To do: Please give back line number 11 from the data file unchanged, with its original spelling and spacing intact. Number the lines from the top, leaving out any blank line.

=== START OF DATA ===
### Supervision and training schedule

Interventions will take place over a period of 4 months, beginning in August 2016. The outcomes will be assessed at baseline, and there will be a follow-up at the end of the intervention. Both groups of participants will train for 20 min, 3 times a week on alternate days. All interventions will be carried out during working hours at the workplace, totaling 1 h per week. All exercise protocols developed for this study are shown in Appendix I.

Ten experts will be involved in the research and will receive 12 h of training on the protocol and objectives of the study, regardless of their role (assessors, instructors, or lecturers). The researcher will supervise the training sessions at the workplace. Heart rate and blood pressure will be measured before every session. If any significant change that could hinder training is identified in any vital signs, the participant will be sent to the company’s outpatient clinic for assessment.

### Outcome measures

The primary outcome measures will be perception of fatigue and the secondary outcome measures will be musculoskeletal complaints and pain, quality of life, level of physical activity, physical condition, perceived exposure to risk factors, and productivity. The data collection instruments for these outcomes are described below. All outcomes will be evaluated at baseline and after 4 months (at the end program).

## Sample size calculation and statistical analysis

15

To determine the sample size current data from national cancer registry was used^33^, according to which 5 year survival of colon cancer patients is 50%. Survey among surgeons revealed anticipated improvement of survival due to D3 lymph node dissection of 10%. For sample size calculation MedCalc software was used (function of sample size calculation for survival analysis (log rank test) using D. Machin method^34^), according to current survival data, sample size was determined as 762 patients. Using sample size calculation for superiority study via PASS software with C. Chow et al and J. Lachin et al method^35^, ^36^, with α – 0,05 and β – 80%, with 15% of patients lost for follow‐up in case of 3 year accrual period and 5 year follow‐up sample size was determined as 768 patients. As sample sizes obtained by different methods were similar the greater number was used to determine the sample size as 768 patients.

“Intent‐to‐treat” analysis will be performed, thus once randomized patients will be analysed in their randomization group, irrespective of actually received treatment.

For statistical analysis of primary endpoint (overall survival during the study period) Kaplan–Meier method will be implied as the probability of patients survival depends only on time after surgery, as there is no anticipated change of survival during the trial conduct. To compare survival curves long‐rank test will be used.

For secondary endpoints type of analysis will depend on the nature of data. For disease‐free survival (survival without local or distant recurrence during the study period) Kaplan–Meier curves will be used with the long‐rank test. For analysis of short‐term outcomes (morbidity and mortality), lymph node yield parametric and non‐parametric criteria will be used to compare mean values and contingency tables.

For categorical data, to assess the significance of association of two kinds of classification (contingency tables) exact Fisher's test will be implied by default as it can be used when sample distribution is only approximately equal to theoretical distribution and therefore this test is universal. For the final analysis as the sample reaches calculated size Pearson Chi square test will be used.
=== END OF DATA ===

For secondary endpoints type of analysis will depend on the nature of data. For disease‐free survival (survival without local or distant recurrence during the study period) Kaplan–Meier curves will be used with the long‐rank test. For analysis of short‐term outcomes (morbidity and mortality), lymph node yield parametric and non‐parametric criteria will be used to compare mean values and contingency tables.